Wednesday, June 18, 2008


Cornwall has an extraordinary number of ancient stone structures scattered across the countryside. The one shown above is Lanyon Quoit, it is thought to date from the Neolithic period (4000 to 3000 BC). In its original form it was supported by four huge uprights rather than the present three and was also, apparently, considerably taller. Some reports say it was possible to stand under it on horseback! The flat stone on the top weighs in at approximately thirteen and a half tons. Unfortunately, in the early eighteen hundreds the structure was damaged during a violent storm (One can only imagine the ferocity of a storm capable of damaging such a robust structure!) One of the uprights had been broken in the storm so when the structure was repaired it was a mere shadow of its former self, being considerably shorter and minus one of the uprights. In spite of this it is still an imposing sight when you first see it silhouetted against the sky, on the Cornish moorland. Its original use is open to debate, the common theory being that it is part of a burial site that would have originally been covered in earth. Some think that because it is so much larger than other burial sites of the time that it had greater religious significance. To me this just adds to the mystery of this extraordinary place. Another, better preserved quoit, is the nearby Chun Quoit, seen above. This quoit still shows remnants of the earthen mound that would have been built up over the stones. There are still four uprights supporting the top stone and it is much more of a standard size than the Lanyon Quoit. It is possible to see into the chamber which is paved with more granite pieces. Nearby are a Carn and an Iron Age castle and all three of these ancient sites line up perfectly on an east west alignment. Chun Quoit derives from the Cornish which means the 'House on the Downs.' Men-an-Tol, seen above, is perhaps one of the most unusual of the stone structures in this area. Apparently you have to pass three times through the round stone against the sun in order to prevent rickets! Needless to say we have all done this, and we have posted the family dog through to, and, so far no rickets!!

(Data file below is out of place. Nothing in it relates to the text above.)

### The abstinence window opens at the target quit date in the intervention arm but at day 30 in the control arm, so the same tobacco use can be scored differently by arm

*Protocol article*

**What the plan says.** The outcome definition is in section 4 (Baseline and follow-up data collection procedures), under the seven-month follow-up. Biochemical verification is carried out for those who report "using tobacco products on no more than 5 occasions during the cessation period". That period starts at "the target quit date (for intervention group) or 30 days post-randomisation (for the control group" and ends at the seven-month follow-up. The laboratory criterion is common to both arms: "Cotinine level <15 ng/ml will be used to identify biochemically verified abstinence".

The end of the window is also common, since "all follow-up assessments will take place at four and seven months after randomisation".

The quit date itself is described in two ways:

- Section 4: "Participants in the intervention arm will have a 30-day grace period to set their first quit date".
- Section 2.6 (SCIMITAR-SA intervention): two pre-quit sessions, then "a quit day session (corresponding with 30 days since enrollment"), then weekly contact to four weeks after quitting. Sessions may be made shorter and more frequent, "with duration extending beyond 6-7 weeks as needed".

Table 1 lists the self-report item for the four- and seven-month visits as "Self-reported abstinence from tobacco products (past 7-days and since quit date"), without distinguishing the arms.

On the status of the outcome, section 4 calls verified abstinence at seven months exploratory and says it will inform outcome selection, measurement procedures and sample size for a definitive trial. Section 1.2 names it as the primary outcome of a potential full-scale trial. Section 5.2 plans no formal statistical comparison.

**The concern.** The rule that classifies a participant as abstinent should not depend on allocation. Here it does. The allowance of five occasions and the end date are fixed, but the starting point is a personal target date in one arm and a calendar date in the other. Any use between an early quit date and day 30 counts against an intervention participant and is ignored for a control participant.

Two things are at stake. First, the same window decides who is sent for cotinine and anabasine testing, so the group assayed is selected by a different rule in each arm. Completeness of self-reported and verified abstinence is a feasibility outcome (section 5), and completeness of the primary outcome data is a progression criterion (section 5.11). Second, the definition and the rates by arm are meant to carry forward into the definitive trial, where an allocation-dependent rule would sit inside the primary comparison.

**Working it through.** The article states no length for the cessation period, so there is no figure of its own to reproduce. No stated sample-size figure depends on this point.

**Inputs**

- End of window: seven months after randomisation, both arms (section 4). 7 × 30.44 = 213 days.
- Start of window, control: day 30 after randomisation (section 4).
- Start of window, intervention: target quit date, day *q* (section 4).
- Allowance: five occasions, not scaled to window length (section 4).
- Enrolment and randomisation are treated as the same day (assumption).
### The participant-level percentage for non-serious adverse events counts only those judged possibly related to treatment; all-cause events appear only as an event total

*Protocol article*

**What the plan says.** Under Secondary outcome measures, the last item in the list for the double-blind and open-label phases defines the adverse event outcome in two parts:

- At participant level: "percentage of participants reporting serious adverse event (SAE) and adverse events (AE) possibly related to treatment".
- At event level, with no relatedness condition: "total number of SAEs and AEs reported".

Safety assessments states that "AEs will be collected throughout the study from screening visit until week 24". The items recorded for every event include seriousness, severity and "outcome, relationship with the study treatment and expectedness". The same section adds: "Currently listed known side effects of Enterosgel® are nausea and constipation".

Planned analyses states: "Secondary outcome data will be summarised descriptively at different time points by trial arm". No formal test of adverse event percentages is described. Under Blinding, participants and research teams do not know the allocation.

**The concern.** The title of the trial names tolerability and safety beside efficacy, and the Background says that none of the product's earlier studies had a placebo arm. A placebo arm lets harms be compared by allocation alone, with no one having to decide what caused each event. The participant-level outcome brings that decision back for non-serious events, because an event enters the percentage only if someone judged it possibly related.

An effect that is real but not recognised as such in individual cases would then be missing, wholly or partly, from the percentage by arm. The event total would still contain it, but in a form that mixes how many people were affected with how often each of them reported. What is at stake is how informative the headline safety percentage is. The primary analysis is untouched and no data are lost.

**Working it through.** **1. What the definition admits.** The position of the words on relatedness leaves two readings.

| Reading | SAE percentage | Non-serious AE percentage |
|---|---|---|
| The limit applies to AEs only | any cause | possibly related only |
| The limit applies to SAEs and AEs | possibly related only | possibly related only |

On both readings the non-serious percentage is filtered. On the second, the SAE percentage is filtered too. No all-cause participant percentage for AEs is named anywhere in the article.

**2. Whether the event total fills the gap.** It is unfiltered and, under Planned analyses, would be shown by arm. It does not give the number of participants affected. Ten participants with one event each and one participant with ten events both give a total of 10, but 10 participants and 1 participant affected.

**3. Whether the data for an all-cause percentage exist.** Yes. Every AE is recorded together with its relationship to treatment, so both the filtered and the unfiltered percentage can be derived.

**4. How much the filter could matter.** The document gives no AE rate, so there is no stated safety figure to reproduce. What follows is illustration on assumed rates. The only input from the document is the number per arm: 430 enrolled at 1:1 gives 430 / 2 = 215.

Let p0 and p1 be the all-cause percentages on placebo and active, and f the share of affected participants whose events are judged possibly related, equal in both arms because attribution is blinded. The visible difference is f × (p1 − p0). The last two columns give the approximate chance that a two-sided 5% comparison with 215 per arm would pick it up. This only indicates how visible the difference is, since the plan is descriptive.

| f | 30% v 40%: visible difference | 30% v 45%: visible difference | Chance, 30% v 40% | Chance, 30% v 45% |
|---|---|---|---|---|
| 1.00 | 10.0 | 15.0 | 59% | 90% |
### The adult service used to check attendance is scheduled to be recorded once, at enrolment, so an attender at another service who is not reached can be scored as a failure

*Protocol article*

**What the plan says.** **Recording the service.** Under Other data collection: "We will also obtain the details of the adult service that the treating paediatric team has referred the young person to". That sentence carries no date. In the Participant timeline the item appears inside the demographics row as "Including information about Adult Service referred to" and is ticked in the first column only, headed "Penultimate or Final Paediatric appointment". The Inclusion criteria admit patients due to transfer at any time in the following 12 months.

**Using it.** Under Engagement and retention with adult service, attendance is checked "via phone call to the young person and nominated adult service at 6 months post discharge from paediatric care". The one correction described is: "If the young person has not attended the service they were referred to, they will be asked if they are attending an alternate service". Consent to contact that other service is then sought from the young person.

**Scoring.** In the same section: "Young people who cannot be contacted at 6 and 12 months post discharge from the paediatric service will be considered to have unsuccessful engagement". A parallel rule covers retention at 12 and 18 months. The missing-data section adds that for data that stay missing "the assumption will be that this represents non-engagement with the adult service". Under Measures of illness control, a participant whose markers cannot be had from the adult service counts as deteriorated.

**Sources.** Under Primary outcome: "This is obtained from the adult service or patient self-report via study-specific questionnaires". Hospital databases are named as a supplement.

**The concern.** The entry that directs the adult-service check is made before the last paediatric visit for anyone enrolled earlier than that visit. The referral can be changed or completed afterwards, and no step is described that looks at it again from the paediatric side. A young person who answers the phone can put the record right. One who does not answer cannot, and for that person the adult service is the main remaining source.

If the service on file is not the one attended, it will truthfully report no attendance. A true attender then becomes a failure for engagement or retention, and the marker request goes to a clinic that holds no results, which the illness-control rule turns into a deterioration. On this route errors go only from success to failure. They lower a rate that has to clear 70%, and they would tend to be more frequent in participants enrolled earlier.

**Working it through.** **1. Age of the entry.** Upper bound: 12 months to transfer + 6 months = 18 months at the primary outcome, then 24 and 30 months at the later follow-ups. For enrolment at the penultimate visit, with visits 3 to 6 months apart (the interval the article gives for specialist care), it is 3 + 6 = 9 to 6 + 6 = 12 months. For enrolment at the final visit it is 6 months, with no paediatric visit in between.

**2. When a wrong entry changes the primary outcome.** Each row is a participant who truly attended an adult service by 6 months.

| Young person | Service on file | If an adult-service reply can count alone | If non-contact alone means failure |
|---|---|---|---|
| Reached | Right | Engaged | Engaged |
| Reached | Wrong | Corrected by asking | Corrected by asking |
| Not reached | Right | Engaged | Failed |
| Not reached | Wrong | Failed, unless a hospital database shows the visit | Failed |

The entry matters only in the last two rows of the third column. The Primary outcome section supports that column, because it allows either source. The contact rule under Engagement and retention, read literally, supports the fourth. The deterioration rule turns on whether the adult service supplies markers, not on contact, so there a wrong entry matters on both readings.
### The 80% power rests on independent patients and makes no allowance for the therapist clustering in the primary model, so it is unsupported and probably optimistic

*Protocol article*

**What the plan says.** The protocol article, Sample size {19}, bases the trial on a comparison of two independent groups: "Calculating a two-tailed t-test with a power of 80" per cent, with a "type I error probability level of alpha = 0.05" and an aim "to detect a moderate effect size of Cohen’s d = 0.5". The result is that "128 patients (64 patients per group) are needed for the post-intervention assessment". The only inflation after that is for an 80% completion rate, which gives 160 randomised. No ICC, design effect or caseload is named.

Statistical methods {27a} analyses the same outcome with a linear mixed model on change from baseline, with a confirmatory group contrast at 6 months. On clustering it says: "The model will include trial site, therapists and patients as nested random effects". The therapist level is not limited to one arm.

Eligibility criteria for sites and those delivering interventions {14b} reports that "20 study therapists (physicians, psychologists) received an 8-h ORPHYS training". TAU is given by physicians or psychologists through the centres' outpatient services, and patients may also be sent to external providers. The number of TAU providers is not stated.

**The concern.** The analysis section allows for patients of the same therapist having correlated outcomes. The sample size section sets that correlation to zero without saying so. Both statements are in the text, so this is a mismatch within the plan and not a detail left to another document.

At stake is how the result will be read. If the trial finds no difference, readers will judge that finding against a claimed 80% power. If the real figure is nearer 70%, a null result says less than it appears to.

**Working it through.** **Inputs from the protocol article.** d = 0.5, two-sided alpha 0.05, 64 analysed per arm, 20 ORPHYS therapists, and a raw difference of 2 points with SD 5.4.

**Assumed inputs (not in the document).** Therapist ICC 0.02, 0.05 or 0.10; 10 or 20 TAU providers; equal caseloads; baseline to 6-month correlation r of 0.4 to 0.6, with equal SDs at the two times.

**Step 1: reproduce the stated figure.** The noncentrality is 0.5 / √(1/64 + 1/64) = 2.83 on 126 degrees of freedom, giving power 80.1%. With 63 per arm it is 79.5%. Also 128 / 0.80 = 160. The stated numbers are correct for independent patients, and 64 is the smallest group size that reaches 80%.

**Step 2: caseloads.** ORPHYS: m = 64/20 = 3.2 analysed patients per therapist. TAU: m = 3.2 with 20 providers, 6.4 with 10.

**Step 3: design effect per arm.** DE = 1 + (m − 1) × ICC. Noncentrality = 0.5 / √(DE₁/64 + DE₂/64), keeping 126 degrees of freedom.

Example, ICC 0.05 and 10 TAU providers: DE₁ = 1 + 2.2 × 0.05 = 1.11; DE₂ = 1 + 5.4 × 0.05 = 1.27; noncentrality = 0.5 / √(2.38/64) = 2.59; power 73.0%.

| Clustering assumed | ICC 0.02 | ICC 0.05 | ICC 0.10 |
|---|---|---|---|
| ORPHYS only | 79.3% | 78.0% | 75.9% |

This structure is something of an enigma, there is no other example like it in the entire British Isles. Again because it is so ancient no one can say for certain what its original intended use was. Of course there are numerous theories. Some think it is part of a burial chamber, with the round stone being the entrance. Another thought is that the upright stones were originaly part of a circle of standing stones and that they were of religous significance. Still further theories suggest that this site was an astronomical observatory. Again, for me the mystery just adds to the appeal of this ancient site.

Photo Credits - Dominick V

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